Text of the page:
Father of American Anthropology
Franz Boas (1858-1942) was born in Germany, the son of Jews who had left their Orthodox upbringing and raised their children in a very liberal environment. Boas studied physics, geography, and mathematics at a number of prestigious German universities. Although his first Ph.D was in physics, Boas was more fond of geography. In 1883, he went on an expedition to Baffin Island to live among the Inuits. He soon realized that the prevailing European notion of aboriginals as uncivilized “savages” was wrong, and concluded that “we ‘highly educated people’ are much worse, relatively speaking”. From there, Boas continued his studies of non-European cultures, working from Berlin’s Royal Ethnological Museum. He came to the conclusion (unpopular at the time) that all human beings and all cultures were equal. Ironically, he was a victim of rising anti-Semitism, and was constantly prodded to convert to Christianity in order to be accepted in German society. Boas moved to the United States and became the assistant editor of the journal Science. Two years later, he was appointed head of Clark University’s new department of anthropology, and in 1896, began lecturing at Columbia University as well. He soon developed a Ph.D program in anthropology – the first in America – and cofounded the American Anthropological Association. His students would go on to found more Ph.D programs in universities across America. Not surprisingly, Boas is often referred to as the “father of American anthropology”. Over the years, Boas played a central role in developing the science of anthropology. His 1911 The Mind of Primitive Man was the major textbook on the subject for years, and his writings heavily influenced just about every branch of anthropology. Meanwhile, Boas was a vocal opponent of racism, eugenics, cultural evolution, and social Darwinism, and it has been said that he “did more to combat race prejudice than any other person in history.” During the Nazi era, Boas worked tirelessly to help German and Jewish scientists escape Europe, and assisted many of them in finding positions in America. He was also editor of The Journal of American Folklore, founded the International Journal of American Linguistics, served as president of the New York Academy of Sciences, as well as president of the American Association for the Advancement of Science. By the time of his death he was among the most well-known, influential, and respected scientists in the world.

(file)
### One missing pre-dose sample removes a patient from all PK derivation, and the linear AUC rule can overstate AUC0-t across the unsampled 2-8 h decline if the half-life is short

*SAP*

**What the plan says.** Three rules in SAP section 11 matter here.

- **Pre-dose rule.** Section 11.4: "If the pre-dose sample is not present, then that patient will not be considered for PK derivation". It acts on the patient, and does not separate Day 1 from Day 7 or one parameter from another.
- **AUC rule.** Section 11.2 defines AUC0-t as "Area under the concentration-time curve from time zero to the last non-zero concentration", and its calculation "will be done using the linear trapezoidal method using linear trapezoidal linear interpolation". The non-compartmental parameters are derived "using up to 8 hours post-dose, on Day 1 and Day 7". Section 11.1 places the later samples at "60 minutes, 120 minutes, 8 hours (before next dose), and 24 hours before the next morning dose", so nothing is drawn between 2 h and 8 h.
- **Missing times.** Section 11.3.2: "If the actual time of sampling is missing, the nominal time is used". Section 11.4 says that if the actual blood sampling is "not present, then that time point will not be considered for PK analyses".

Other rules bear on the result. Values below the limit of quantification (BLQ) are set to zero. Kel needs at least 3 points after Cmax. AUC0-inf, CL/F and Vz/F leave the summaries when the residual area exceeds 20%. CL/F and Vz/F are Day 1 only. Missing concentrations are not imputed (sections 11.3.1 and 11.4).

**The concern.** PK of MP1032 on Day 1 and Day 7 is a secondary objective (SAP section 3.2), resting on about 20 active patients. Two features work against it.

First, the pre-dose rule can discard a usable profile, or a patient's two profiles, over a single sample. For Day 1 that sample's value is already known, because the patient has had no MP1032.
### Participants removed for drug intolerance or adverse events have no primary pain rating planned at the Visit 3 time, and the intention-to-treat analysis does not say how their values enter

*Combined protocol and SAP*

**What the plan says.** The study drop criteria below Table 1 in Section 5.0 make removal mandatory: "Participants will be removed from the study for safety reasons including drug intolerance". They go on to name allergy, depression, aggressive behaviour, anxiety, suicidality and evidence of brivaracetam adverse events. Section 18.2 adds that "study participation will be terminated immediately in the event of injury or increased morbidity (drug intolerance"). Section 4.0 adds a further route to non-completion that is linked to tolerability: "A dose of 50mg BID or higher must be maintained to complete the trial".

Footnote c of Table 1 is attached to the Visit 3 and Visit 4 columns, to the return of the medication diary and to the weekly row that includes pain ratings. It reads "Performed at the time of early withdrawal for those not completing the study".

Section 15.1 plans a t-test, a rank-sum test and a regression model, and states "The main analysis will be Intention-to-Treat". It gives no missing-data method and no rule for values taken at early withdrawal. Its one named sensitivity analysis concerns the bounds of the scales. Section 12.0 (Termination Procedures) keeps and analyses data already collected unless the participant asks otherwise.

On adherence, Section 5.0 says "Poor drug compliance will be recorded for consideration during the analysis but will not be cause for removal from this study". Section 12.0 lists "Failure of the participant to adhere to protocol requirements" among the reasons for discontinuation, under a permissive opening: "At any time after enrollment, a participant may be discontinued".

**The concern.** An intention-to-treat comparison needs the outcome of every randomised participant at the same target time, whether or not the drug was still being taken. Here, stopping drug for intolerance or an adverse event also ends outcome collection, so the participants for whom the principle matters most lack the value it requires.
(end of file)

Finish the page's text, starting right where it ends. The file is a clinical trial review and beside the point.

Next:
Words of the Week
The righteous do not complain about wickedness, but increase righteousness. They do not complain about heresy, but increase faith.
– Rabbi Abraham Isaac Kook